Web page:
The scientific achievement for which Rodrigo is most well-known is discovering “concept cells” or “Jennifer Aniston neurons” in the brain. When he decided to switch his career from math and physics to neuroscience, he moved to the California Institute of Technology and started studying recordings from neurons. Before this point, he had never even seen a neuron before. However, Rodrigo brought with him a lot of useful tools from math and physics, and he realized he could used these tools to solve problems in neuroscience. This was particularly important because many neuroscientists weren’t aware of or didn’t know how to use these techniques. His first success was using math and physics techniques to develop new methods to identify neurons from a neural recording. In a recording, you can see the activity of different neurons, but he used mathematical tricks to see activity from more neurons than could be done with other methods at the time. With this algorithm and a few other tricks, Rodrigo discovered a type of neuron that no one had ever seen before. These neurons responded to specific people. The most famous and very first neuron of this type that he found was active only in response to photos of Jennifer Aniston. It responded to all photos of Jennifer Aniston (not just a specific photo), and it didn’t respond to pictures of any other people. This was really rewarding and opened a whole new line of research to examine why we have neurons that respond to specific concepts within an area of the brain called the hippocampus that is involved in memory.
Book Recommendations (29:32)
The Forgetting Machine by Rodrigo Quian Quiroga, The Aleph and other short stories by Jorge Luis Borges
Most Treasured Travel (30:23)
When Rodrigo moved from Argentina to Germany, there was one scientist whose papers he was fascinated by but never had the opportunity to meet. He flew in to Spain and traveled the rest of the way by train, stopping in different cities along the way. One of the stops brought him to Amsterdam, and Rodrigo knew that this scientist hero of his worked at the University of Amsterdam. Rodrigo pulled one of the papers out of his bag, got the scientist’s address listed under the author affiliation, and took a bus to the University of Amsterdam. Once there, Rodrigo managed to find the scientist’s office, but his secretary said he wouldn’t return for a few hours. Rodrigo got coffee in the cafeteria and waited. He was surprised when the scientist found him in the cafeteria, met with him, and invited him to see the hospital where they did neural recordings. They spent the entire next day together, and it meant so much to Rodrigo to be regarded as a colleague even though he was just fresh out of college.
Quirky Traditions and Funny Memories (34:04)
There are so many scientists Rodrigo has met who are amazing human beings. It is fun to meet people at a conference, grab dinner, have a beer, and have great conversations. Rodrigo enjoys meeting and talking with people who are working at all levels in science, not just the very best researchers. Most scientists are quite approachable. In his own research group, they developed a tradition of meeting after work on Fridays to relax, chat, and enjoy a beer together. Sometimes, excellent scientific ideas come out of these pub discussions with colleagues.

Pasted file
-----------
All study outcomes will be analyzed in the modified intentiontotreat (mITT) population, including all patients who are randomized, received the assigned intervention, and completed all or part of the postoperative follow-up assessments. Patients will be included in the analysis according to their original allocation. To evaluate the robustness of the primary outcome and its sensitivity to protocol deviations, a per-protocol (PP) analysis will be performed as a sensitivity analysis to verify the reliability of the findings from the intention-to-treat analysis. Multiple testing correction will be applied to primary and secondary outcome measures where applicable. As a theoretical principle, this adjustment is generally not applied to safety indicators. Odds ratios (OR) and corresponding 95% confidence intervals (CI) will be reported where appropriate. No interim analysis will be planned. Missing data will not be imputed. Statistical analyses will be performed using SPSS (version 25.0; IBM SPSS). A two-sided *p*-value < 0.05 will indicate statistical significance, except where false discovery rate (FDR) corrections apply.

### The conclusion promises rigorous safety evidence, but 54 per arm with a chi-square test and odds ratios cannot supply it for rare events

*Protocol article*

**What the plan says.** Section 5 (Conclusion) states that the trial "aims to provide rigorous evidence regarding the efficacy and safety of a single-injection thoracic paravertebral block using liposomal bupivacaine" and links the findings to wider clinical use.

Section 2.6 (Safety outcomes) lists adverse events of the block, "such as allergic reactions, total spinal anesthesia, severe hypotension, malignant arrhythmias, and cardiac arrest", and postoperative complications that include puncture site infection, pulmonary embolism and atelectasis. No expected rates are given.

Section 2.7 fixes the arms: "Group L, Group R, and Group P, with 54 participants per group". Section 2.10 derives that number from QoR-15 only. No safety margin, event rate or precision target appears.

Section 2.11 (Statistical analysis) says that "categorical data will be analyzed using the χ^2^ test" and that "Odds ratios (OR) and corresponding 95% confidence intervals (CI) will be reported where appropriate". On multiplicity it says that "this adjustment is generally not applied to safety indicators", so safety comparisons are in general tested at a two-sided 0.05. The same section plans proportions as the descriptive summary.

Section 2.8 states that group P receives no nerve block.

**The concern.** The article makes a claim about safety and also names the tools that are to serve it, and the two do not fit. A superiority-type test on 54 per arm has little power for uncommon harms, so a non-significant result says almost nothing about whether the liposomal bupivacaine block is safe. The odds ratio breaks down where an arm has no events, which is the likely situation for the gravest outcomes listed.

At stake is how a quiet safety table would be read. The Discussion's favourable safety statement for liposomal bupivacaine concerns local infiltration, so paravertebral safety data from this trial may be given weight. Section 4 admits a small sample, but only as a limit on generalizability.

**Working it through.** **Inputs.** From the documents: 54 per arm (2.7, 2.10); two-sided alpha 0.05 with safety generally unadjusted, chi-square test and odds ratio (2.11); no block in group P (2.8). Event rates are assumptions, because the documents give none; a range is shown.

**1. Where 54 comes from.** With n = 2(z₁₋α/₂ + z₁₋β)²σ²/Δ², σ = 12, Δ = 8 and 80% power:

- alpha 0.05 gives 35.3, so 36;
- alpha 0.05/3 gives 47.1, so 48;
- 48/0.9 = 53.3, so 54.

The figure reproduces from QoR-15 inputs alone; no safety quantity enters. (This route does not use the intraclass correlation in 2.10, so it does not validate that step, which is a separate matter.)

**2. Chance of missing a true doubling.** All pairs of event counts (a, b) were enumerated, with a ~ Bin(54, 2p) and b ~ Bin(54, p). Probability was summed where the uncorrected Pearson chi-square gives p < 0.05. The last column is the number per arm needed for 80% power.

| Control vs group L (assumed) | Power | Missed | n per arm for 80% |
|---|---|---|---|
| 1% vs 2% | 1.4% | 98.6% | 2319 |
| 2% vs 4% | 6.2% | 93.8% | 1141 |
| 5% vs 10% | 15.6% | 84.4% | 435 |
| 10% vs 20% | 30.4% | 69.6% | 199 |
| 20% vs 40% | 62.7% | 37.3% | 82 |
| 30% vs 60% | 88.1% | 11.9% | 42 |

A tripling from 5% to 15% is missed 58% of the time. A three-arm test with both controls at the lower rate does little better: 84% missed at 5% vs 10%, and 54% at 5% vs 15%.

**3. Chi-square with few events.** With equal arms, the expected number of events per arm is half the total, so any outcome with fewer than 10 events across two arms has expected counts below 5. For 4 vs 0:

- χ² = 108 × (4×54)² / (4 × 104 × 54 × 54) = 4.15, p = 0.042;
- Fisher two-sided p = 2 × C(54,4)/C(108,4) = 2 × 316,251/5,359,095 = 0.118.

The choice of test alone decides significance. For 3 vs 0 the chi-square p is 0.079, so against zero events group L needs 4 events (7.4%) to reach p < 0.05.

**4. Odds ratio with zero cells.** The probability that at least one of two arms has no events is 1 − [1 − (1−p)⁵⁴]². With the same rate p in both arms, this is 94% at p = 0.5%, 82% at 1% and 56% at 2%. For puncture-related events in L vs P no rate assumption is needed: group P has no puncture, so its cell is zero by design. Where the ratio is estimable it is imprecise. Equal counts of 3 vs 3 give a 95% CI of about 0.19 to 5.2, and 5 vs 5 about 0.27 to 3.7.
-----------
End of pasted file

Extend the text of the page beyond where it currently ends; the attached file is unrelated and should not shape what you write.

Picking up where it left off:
Advice For Us All (37:26)
Don’t always listen to advice. When Rodrigo was interested in using tools and techniques from physics and math to get more information out of neural recordings, he met with one of the renown experts in the field. This expert basically told Rodrigo that the problem was already solved, it would be a waste of time to work on, and that Rodrigo shouldn’t try it. This was exactly what Rodrigo needed to hear at the time because it made him want to prove that person wrong. Pursuing the idea despite being advised against it led to one of Rodrigo’s most important discoveries. Rodrigo is fortunate because he is doing exactly what he wants to do in life. If you realize what you want to do and can manage to do it, you will have passion that will make you want to go into work every day.
Rodrigo’s main research interest is on the study of the principles of visual perception and memory. He discovered what have been named “Concept cells” or “Jennifer Aniston neurons” which are neurons in the human brain that play a key role in memory formation. This finding was selected as one of the top 100 scientific stories of 2005 by Discover Magazine. His work has been published in about 100 research articles and has received world-wide media attention, including articles in The New York Times, The Washington Post, Scientific American, Daily Mail, New Scientist, The Independent, and other media outlets. Rodrigo is the author of 3 books, including Borges and Memory, which links the thoughts of Argentinean writer Jorge Luis Borges with memory research in neuroscience. Rodrigo has held visiting positions at the Leibniz Institute for Neurobiology in Magdeburg, the International School for Advanced Studies (SISSA) in Trieste, Italy, the University of California Los Angeles, the California Institute of Technology, the University of Buenos Aires, and CONICET.